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Tuesday, January 20, 2015

Historical fiction that immersed me in 2014

In recent years, I’ve come to crave historical fiction.  When I was in school, history was hardly my favorite subject.  I think that had to do with history textbooks.  Yet I had been learning some exciting history while reading good books.  Researching later on, I found that history books in the library were far more interesting.  An author’s narrative style, their ability to tell a story, and their personal commitment to a historical subject made a nonfiction book readable and even fascinating.  Eventually, I chose to read books that concentrated on a time or a gap in my understanding.  Here I will share the works of a few historical authors, those I read in 2014.

I had read The Histories of Herodotus, Volume 1, and because I enjoyed this ancient historian’s perceptive and flowing style, read Volume II.  This was not only history but anthropology, and it lead up to the Persian attack on Athens, a thrilling chronicle. Here are my comments:

As with Herodotus's other works, this varied between fascinating accounts and more tedious material. It was mainly about the Persian Empire's campaign against Athens, after they had conquered most of the city-states in Greece and Turkey, besides the Middle East and Egypt. I'm surprised there wasn't a blockbuster film about this.  The description of the armies that marched with Xerxes into Greece was incredible - a much bigger cast than Cleopatra going into Rome. Most Greeks thought that Xerxes was Zeus come down to earth and most submitted. The Athenians didn't think that and tried to persuade others to accept that Xerxes was a mortal man.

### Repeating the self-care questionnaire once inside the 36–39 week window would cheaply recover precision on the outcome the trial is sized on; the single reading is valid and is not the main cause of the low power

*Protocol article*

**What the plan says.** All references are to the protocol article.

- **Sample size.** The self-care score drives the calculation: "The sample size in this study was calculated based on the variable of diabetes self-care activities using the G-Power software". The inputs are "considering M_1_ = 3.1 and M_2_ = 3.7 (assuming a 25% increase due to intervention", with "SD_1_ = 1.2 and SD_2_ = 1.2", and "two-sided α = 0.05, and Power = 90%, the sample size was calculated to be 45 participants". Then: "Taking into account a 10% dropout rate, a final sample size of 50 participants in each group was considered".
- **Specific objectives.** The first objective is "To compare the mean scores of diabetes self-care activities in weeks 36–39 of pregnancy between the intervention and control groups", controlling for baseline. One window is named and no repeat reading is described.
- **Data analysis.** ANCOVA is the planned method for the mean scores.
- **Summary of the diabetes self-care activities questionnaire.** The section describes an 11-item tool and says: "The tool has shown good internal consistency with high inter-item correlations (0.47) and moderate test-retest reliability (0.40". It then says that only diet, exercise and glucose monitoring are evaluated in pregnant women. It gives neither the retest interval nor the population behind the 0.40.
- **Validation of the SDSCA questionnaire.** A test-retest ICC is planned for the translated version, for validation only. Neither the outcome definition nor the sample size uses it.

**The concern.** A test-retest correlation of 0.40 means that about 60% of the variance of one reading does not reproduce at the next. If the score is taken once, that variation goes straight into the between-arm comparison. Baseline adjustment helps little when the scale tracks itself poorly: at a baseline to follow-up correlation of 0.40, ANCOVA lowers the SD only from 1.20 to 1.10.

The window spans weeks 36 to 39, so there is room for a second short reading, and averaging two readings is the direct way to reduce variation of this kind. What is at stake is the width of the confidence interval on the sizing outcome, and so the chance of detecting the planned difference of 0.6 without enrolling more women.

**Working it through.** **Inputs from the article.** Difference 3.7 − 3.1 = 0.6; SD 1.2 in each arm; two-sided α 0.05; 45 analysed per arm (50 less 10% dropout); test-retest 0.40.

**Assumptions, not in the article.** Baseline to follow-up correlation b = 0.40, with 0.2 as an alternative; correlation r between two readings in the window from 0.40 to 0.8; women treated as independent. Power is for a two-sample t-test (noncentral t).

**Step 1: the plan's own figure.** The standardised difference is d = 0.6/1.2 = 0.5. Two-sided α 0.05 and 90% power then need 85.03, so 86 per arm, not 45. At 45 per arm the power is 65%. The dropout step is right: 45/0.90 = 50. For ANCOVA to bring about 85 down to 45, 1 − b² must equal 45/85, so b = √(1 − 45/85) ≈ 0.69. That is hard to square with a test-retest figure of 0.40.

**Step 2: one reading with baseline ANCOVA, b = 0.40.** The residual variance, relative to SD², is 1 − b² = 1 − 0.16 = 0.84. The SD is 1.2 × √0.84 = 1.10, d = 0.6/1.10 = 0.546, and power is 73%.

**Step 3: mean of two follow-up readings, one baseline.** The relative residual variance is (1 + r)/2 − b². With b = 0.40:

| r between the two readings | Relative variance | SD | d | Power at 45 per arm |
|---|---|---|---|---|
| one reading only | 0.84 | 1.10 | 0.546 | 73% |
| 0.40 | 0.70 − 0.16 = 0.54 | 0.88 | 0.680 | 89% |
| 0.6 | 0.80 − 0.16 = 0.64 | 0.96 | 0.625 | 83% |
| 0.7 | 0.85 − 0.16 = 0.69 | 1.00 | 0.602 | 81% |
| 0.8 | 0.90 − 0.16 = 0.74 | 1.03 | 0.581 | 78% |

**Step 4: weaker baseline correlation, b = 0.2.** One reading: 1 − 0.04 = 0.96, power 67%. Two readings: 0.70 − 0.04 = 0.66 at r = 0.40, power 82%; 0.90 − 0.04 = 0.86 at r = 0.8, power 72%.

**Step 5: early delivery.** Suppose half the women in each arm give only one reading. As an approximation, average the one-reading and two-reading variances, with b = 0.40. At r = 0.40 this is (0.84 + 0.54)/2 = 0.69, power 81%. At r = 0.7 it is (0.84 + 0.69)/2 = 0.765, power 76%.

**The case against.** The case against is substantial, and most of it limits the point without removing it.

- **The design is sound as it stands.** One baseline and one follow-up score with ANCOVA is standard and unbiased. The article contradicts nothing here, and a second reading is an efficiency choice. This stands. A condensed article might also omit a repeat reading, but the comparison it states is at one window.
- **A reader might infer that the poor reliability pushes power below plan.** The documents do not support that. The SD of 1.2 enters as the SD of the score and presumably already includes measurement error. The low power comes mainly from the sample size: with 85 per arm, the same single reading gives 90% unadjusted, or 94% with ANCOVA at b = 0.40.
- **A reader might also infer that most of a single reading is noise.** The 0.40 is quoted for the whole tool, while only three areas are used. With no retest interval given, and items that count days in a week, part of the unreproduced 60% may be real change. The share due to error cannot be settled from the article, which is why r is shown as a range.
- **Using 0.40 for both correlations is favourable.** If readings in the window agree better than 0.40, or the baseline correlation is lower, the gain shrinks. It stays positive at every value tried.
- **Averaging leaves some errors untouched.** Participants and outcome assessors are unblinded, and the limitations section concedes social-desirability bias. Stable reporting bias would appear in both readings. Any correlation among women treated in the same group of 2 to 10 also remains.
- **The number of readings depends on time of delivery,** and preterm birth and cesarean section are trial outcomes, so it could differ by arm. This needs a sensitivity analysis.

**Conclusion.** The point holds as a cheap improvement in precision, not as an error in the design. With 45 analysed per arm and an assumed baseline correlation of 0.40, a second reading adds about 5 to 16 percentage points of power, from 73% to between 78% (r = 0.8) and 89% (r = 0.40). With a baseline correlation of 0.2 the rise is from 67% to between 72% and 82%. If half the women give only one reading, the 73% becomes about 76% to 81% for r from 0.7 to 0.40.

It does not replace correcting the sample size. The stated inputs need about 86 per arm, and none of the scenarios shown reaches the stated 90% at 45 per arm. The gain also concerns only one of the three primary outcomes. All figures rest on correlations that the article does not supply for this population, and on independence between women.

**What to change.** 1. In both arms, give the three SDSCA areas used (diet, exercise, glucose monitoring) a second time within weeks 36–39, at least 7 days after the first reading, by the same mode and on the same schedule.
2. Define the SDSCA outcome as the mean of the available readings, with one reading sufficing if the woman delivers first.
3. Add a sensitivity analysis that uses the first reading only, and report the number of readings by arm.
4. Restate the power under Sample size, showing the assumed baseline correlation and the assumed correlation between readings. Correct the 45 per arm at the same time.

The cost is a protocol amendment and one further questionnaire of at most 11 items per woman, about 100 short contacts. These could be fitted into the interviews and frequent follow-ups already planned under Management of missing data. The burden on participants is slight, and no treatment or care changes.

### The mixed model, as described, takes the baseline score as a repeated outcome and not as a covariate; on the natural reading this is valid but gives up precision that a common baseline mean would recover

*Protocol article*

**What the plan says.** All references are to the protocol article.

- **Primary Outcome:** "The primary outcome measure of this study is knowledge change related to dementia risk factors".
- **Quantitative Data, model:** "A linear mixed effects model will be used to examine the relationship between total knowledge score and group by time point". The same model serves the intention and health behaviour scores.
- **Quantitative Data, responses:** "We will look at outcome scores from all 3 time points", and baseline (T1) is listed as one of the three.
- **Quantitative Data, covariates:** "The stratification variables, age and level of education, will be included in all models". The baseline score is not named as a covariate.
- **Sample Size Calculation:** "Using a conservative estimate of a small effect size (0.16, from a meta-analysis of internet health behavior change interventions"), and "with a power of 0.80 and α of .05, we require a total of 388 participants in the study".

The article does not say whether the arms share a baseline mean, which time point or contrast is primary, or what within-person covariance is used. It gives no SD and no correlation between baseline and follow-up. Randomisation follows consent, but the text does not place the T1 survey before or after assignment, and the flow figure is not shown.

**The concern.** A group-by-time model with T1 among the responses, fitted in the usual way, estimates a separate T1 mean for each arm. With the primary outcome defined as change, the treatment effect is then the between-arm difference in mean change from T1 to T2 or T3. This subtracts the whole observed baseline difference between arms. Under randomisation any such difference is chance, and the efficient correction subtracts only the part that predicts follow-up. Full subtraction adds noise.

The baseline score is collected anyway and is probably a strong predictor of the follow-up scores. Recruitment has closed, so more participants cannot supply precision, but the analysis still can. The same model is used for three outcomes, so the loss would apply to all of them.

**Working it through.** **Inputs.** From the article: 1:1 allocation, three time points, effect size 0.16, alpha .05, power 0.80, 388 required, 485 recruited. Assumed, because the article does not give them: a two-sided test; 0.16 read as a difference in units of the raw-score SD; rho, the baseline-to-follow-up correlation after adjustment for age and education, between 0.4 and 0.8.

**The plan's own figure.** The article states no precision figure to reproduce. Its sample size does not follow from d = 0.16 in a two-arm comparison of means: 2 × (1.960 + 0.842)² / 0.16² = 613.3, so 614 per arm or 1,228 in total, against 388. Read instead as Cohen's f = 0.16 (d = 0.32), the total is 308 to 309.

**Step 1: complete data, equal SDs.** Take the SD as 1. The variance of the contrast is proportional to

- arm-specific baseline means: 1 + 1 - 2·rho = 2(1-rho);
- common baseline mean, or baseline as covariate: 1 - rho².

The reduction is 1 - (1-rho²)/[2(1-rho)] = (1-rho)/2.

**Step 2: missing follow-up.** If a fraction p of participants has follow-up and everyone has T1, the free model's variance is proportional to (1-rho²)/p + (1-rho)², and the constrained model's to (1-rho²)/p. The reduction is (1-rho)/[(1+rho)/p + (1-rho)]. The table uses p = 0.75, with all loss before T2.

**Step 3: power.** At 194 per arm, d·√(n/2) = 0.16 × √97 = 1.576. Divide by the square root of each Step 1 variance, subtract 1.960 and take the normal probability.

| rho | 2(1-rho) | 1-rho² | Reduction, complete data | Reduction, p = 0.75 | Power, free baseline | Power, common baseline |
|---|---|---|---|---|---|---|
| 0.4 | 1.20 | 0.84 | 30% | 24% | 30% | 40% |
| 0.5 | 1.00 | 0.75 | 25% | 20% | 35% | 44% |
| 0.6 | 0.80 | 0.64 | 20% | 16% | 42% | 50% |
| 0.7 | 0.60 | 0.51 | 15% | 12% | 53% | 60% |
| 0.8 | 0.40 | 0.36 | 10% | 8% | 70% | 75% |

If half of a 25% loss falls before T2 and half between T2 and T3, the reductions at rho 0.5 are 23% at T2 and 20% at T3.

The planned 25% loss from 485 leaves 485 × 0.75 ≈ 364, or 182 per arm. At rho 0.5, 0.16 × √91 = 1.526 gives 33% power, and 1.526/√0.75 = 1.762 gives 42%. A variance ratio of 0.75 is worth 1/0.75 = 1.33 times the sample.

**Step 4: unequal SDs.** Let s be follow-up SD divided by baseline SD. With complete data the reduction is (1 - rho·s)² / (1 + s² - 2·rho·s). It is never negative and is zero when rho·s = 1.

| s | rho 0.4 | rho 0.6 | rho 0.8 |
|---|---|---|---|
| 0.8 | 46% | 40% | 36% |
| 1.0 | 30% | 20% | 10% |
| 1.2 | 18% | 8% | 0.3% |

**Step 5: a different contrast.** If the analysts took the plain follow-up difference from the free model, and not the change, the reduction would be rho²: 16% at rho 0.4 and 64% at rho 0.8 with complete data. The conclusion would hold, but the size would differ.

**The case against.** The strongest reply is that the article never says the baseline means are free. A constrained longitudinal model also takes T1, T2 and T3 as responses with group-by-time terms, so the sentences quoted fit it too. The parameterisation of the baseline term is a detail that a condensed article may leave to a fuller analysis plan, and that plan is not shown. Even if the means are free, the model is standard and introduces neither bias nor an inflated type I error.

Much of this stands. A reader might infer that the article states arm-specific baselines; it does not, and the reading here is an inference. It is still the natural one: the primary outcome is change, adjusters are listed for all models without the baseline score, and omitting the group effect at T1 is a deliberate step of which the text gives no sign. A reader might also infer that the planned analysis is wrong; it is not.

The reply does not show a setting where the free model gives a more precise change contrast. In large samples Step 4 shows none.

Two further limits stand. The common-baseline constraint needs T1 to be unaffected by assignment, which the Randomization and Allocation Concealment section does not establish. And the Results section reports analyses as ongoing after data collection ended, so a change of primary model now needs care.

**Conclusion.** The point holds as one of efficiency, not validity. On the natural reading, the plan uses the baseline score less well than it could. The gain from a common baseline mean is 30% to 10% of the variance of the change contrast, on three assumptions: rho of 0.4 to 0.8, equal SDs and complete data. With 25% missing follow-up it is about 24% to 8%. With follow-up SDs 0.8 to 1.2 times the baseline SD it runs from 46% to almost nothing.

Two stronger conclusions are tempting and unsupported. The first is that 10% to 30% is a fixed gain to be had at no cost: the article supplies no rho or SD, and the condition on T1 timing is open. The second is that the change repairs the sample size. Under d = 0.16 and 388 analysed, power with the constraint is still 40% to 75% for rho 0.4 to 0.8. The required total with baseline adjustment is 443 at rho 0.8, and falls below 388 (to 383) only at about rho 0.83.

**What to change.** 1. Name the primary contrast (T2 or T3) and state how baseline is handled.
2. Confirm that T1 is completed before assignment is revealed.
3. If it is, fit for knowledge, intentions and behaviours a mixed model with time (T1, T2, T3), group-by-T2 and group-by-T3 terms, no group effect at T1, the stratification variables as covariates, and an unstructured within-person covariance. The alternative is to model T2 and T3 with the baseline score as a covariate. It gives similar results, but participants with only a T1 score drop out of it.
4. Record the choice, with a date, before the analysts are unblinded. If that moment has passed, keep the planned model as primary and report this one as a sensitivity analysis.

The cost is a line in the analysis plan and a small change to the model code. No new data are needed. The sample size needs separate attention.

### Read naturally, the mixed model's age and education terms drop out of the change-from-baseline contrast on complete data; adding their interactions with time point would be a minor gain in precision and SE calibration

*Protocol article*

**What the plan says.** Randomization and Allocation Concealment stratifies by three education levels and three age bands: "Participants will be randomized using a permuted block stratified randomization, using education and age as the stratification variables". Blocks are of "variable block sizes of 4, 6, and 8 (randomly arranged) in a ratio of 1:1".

The Greek tactics turned out to be Herculean, winning the naval battles and waylaying the Persian army until the Persians had no more supplies or food.  I don't usually enjoy war stories but this was so colorfully told.

Then I read The Girl from Ithaca by Cherry Gregory.  Odysseus’s sister gets caught into the Trojan War in this historical fiction.   My comments:


I liked from the beginning the author's interpretation that the Trojan War wasn't just about Helen, and that it was about women and Greek men.  Cherry Gregory's telling was usually well-based on the historical story, and it told about Odysseus's sister being part of the war. The idea that women helped during the years of the Trojan War is solid.

The book also brings Greek heroes into human scenes while Neomene, Odysseus’ sister, attempts to be diplomat with Helen, helps to heal the injured, falls in love with a hero, and all the while, shows with the other women caught in the war the ancient woman's options in a treacherous and advancing world where warriors won.

Another recently published historical novel is Fiji by Lance Morcan and James Morcan.  I was glad to discover this book last summer and to be absorbed with the Island of Fiji in the 1800s.  Here are my comments: